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The Afghan police force is one of the most visible faces of the government at the local level, and its survival and success will be critical to the Afghan state’s continued viability and eventual independence from international security dependency—a fact that Taliban insurgent commanders recognize. Yet, training missions for the army and police are still lagging.
Despite the $6.2 billion spent on training from 2002-2008, only 7 percent of police units were rated capable with coalition support or partially capable, by the Department of Defense. Zero units were rated fully capable. Staffing for these training missions is also unacceptably low: the U.S./NATO level of trainers with the Afghan National Police is 39 percent.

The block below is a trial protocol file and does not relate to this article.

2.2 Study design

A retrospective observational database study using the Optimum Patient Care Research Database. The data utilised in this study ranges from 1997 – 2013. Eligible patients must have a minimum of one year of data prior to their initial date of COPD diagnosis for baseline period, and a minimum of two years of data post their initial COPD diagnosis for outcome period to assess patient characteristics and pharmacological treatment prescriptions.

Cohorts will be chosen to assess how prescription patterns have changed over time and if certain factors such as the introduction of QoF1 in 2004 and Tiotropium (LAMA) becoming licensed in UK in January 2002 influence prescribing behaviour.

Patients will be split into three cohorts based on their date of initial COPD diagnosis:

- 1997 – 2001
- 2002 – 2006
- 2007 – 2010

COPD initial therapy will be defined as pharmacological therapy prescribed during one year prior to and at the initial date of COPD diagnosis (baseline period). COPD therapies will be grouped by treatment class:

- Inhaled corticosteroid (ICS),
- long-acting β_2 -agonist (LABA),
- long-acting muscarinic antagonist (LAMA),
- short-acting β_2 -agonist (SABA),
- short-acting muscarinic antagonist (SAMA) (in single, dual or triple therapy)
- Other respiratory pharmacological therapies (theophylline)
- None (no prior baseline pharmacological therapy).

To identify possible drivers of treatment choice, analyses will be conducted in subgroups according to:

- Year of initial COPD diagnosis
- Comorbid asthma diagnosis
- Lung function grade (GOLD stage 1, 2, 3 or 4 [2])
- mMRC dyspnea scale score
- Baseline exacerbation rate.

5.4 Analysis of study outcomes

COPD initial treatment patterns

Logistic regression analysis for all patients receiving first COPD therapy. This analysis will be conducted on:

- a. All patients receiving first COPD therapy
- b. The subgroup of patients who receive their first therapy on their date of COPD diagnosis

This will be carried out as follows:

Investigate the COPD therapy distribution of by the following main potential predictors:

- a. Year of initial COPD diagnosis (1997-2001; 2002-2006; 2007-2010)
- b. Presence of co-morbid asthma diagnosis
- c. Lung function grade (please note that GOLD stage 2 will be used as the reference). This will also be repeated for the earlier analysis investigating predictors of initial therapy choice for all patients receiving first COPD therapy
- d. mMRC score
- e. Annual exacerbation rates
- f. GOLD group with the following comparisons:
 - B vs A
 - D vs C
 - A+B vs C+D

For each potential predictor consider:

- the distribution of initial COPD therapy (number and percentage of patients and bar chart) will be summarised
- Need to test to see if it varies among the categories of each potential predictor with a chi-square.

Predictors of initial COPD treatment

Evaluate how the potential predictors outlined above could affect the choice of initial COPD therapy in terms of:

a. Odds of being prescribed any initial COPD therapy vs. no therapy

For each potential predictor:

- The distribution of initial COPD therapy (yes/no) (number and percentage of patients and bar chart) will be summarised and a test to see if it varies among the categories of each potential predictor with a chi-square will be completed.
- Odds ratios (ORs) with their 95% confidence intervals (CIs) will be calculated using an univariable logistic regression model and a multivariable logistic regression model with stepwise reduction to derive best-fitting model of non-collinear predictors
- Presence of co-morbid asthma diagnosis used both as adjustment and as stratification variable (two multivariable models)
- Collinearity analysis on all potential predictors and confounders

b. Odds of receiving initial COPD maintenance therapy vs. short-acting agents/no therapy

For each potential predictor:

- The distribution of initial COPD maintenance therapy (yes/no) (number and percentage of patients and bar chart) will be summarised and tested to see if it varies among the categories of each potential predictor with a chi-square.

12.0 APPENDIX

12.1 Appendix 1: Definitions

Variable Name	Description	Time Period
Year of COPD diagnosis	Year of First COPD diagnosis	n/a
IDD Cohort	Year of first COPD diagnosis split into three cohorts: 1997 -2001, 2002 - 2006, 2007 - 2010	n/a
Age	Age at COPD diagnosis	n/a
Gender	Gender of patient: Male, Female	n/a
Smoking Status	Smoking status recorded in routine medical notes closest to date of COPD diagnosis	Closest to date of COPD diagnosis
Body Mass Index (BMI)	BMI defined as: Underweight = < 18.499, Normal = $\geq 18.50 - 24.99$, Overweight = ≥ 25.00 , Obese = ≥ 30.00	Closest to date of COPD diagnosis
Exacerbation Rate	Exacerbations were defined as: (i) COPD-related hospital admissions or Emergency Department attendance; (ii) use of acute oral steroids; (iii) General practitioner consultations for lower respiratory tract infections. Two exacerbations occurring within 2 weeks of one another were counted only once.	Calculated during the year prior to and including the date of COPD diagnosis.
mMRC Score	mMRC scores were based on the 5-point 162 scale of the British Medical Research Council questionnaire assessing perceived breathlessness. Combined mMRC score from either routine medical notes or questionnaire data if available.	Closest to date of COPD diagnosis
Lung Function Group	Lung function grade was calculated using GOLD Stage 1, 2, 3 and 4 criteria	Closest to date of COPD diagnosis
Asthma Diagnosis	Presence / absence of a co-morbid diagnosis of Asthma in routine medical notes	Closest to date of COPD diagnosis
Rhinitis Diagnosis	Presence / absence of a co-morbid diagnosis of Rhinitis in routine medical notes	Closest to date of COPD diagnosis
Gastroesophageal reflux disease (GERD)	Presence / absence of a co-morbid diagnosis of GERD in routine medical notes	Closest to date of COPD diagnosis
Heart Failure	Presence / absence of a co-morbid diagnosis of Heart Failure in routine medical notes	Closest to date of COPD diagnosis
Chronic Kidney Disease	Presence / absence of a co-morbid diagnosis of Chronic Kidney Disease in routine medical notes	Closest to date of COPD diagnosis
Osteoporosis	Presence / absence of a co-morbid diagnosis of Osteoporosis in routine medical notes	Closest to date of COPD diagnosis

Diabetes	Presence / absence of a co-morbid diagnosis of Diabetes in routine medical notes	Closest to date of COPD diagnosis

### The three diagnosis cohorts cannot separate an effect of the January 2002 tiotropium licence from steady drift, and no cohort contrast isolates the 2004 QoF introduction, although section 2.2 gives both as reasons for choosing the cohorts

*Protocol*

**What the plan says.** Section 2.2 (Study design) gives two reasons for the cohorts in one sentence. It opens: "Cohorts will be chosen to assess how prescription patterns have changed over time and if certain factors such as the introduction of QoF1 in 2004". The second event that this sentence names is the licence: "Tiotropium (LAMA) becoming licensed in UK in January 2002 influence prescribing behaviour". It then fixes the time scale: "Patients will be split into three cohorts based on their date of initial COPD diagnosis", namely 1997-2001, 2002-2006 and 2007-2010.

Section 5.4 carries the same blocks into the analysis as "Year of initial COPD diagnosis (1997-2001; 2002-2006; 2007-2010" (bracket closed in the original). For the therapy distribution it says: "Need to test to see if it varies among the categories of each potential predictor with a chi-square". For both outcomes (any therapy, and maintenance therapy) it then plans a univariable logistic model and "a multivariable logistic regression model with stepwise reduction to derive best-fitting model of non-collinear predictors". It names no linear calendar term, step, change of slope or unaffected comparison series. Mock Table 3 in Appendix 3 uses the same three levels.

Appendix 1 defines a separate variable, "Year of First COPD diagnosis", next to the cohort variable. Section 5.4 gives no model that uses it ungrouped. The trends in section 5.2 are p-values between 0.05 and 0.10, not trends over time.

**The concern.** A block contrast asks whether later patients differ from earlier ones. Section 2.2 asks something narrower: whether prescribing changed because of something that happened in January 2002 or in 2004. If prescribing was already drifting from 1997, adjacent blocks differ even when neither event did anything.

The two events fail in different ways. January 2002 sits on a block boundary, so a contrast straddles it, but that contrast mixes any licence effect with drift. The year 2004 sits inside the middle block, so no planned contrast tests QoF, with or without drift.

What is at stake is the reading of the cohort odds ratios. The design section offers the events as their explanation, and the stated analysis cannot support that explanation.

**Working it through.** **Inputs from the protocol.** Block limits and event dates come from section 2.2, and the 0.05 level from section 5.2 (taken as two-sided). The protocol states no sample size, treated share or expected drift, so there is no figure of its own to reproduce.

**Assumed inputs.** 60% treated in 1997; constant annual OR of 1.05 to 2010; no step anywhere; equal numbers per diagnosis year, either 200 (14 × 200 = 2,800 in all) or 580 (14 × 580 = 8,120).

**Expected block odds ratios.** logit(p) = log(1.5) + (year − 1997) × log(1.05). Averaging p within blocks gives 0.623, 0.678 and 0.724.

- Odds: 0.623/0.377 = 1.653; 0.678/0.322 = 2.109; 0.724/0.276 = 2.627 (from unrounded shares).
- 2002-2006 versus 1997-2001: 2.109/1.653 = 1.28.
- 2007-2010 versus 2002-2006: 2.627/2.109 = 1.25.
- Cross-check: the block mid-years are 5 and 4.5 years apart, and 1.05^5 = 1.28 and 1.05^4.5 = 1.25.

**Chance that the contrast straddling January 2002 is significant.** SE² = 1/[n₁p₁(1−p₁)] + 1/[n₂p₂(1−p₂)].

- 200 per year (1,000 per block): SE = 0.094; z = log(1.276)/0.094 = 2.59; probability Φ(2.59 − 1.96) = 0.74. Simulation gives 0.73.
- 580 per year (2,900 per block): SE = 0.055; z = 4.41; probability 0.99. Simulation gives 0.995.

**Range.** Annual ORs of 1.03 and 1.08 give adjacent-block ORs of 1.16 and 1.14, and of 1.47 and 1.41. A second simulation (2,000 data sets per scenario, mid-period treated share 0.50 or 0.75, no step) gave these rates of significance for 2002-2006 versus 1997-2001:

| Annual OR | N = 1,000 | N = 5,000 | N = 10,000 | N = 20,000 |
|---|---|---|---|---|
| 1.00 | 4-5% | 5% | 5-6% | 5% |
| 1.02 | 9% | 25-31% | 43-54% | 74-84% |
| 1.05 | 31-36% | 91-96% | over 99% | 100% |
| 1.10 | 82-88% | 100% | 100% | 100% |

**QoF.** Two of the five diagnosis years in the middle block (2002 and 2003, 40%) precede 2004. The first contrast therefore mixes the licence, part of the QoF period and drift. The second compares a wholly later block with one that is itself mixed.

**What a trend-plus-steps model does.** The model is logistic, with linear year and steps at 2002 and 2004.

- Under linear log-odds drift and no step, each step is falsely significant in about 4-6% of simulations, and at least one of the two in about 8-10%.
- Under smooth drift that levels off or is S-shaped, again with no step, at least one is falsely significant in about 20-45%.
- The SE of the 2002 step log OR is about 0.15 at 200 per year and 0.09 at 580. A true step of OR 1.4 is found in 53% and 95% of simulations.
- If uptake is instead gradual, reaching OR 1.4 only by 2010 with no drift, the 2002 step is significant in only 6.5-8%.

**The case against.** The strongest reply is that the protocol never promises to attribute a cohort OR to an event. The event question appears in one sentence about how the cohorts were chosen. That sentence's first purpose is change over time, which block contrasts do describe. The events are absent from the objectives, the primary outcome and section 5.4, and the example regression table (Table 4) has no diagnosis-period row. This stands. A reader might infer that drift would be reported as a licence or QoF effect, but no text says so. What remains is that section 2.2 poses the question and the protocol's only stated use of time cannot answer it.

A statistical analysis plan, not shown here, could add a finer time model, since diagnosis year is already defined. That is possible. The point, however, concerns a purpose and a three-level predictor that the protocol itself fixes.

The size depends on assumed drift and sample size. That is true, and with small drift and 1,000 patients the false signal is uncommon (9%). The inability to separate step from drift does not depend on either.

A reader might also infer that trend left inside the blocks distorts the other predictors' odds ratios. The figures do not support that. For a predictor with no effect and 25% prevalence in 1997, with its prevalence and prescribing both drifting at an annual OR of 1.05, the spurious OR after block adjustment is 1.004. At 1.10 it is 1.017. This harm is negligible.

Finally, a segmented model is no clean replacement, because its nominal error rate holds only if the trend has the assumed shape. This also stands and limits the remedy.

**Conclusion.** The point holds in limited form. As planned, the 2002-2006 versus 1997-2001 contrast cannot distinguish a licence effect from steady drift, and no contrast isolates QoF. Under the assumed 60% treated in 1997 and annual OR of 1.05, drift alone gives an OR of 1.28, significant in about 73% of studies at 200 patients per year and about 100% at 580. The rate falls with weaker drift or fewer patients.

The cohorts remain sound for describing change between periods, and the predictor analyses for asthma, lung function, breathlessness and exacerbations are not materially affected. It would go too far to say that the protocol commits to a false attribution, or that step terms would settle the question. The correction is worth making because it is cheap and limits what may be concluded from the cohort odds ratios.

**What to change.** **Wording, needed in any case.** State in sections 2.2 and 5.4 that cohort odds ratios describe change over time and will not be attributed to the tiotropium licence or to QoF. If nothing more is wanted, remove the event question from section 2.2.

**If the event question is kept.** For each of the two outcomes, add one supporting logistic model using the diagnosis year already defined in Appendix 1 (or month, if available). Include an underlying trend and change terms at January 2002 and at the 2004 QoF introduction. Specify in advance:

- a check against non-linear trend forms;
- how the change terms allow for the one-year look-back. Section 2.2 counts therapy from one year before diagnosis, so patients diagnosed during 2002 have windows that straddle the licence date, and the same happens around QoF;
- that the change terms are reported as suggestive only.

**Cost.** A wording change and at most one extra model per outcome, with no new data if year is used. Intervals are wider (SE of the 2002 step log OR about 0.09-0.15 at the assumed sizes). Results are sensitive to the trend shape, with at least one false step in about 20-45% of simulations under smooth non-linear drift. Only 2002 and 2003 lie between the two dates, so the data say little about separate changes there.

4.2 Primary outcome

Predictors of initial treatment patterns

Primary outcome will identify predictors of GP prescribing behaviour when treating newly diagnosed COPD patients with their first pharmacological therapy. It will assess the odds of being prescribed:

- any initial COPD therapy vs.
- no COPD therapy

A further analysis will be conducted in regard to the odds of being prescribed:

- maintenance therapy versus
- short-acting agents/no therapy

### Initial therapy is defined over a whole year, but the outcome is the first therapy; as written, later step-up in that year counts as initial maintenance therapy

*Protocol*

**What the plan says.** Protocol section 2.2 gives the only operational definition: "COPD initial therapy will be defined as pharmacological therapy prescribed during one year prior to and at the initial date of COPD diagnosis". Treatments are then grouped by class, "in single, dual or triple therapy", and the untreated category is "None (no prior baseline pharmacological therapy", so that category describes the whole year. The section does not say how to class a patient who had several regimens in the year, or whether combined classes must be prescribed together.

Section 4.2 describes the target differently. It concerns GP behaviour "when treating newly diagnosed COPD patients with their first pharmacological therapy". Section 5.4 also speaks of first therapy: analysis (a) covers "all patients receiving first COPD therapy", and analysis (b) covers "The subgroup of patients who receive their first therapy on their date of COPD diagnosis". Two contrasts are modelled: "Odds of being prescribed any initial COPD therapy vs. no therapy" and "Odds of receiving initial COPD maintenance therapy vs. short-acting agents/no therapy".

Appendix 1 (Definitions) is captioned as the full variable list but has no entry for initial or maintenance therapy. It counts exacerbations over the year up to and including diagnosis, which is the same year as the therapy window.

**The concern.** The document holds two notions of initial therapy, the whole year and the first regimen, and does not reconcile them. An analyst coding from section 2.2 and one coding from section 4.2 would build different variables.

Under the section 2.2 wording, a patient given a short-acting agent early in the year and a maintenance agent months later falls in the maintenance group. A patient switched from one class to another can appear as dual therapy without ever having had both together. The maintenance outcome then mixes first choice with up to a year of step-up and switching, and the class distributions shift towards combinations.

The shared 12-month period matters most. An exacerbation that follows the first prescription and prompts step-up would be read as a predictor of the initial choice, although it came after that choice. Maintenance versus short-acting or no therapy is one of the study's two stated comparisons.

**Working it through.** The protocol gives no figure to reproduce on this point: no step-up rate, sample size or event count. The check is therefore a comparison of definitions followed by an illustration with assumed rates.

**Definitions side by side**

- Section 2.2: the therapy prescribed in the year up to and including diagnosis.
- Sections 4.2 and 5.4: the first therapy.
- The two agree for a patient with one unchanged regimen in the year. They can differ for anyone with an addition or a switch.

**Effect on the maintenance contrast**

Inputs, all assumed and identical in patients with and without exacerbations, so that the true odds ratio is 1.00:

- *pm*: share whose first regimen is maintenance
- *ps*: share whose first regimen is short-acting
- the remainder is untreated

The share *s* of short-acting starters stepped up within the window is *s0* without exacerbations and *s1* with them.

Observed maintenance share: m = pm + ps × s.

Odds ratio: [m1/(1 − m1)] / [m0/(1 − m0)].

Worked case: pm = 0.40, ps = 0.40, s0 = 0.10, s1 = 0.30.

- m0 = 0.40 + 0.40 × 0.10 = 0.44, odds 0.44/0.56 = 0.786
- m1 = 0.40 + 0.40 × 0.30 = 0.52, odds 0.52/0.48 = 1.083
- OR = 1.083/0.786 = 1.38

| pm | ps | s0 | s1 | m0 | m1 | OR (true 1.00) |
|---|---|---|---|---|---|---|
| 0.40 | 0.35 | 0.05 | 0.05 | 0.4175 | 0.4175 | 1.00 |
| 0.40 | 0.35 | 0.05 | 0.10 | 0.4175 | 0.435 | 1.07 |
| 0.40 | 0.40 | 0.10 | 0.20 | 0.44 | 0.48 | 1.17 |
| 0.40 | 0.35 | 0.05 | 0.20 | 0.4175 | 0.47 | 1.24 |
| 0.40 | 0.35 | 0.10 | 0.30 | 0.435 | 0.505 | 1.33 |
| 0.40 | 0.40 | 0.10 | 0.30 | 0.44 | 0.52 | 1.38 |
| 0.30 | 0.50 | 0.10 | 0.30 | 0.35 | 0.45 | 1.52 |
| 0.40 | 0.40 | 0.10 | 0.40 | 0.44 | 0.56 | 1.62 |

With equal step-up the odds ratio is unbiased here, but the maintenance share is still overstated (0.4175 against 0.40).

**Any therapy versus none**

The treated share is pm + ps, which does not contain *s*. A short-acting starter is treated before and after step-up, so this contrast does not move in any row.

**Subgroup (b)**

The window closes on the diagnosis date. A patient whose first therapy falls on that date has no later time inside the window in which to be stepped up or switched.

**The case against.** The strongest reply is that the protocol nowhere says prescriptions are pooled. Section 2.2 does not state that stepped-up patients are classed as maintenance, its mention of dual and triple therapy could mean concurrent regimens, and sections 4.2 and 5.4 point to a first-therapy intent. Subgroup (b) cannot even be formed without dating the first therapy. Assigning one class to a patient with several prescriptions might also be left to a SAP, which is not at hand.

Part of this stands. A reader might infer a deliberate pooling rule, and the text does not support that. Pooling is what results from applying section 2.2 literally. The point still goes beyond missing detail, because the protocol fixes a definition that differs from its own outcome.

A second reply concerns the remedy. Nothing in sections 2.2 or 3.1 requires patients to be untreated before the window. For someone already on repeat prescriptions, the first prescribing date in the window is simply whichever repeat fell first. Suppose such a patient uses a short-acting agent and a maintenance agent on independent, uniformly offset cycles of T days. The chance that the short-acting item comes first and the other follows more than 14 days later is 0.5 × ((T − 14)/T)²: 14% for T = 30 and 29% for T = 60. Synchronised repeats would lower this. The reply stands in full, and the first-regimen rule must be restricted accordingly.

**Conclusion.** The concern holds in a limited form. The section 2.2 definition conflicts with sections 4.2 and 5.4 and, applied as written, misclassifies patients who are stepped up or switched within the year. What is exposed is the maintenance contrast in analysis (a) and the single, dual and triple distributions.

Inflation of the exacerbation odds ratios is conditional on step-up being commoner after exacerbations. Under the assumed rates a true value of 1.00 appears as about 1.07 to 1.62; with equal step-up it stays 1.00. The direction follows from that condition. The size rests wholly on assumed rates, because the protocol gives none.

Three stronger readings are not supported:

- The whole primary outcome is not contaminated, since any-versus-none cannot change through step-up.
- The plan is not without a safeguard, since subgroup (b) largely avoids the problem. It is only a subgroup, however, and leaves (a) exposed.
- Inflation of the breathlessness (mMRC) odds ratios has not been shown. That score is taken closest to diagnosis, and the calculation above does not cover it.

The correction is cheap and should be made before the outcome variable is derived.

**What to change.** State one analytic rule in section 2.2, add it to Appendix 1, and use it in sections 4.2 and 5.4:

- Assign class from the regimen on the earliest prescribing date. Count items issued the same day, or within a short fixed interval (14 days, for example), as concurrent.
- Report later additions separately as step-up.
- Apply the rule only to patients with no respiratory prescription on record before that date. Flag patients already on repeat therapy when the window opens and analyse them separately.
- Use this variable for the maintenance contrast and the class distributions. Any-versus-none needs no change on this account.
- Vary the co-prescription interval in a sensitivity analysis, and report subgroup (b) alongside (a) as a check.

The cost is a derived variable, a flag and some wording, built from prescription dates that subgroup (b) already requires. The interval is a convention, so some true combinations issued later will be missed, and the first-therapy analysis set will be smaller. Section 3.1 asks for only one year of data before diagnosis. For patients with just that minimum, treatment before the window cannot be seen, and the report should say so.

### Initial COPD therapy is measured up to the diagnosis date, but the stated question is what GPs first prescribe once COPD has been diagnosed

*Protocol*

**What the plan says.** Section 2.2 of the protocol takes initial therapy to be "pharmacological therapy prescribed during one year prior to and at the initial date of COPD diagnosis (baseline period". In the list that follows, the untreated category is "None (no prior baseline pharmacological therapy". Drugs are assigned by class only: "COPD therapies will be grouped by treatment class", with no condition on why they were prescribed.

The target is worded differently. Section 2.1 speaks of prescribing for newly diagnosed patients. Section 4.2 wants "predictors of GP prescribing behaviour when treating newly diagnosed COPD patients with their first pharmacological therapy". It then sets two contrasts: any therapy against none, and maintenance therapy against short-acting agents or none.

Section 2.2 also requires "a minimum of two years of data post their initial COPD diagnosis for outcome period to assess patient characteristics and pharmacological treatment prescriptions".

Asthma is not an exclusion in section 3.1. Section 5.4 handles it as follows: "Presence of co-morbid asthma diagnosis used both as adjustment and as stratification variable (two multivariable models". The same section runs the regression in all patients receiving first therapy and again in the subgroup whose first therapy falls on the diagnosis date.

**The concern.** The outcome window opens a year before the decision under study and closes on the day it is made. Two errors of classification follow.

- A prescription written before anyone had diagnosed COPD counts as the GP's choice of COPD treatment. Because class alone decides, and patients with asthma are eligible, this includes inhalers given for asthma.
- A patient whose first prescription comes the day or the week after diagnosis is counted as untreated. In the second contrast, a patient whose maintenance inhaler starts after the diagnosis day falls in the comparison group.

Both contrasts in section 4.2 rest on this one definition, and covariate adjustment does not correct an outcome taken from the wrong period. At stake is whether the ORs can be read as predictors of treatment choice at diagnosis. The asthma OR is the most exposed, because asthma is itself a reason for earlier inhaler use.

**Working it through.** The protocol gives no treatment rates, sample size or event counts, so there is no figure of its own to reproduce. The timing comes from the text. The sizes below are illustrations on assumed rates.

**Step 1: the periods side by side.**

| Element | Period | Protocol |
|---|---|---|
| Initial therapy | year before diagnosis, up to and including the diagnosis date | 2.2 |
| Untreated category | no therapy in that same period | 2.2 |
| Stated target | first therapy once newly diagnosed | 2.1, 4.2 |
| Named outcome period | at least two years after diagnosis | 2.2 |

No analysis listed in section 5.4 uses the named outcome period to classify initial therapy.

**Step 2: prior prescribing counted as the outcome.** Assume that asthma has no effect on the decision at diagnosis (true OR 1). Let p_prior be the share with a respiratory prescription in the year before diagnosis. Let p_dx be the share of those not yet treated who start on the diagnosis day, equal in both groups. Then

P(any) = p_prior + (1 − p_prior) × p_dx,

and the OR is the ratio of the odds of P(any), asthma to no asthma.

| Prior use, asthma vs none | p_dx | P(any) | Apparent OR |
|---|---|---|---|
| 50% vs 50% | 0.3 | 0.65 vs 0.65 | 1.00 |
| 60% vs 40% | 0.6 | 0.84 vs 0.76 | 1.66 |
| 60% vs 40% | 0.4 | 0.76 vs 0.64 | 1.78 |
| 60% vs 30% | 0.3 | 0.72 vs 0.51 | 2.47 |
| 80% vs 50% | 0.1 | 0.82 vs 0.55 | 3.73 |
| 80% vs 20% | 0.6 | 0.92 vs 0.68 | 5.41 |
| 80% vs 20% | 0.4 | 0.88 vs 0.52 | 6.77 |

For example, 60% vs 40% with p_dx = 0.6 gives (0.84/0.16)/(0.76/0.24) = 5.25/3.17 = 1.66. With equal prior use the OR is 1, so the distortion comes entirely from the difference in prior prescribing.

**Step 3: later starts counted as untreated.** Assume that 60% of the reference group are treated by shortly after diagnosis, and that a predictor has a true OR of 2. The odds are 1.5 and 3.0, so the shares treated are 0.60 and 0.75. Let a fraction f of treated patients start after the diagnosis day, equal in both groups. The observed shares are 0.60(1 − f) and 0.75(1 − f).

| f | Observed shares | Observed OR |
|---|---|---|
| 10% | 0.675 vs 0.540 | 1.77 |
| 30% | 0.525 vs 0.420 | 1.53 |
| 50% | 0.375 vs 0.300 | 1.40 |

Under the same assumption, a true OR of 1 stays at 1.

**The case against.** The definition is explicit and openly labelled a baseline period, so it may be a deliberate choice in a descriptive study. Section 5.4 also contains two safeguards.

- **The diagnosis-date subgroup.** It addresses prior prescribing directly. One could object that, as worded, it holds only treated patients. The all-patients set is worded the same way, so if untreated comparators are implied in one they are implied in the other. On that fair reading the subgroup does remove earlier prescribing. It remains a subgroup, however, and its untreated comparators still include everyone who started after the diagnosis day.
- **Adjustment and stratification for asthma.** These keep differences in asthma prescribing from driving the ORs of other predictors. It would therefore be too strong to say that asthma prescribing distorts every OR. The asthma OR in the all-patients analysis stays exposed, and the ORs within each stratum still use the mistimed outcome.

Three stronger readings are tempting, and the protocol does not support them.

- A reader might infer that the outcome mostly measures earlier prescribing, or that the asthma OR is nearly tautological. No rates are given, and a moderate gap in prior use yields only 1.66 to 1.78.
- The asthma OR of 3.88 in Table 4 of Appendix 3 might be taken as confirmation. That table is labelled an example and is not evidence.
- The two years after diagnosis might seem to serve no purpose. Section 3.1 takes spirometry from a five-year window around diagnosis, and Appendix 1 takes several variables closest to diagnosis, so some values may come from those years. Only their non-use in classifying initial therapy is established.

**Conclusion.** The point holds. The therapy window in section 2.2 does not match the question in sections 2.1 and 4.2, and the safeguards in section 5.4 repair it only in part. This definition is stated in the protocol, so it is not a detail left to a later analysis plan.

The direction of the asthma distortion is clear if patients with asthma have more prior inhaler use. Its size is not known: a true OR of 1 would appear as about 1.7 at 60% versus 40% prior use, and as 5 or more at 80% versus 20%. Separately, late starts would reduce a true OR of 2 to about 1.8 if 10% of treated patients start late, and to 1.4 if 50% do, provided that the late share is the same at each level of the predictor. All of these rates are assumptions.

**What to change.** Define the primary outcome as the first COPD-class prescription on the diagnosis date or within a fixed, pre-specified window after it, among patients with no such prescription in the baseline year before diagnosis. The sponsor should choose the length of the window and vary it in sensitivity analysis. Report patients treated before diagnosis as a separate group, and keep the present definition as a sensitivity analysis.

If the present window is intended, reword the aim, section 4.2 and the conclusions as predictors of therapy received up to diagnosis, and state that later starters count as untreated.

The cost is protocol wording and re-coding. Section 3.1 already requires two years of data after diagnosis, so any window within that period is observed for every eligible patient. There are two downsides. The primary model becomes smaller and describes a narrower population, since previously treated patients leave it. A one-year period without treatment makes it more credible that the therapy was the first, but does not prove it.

There are several steps that the United States and international community partners can take to reform and improve the Afghan police force and judicial system. These would include taking anti-corruption measures in the Ministry of Interior, providing more military trainers for the police, establishing civilian mentors for the force, recruiting more women, and supporting a national judicial sector strategy.
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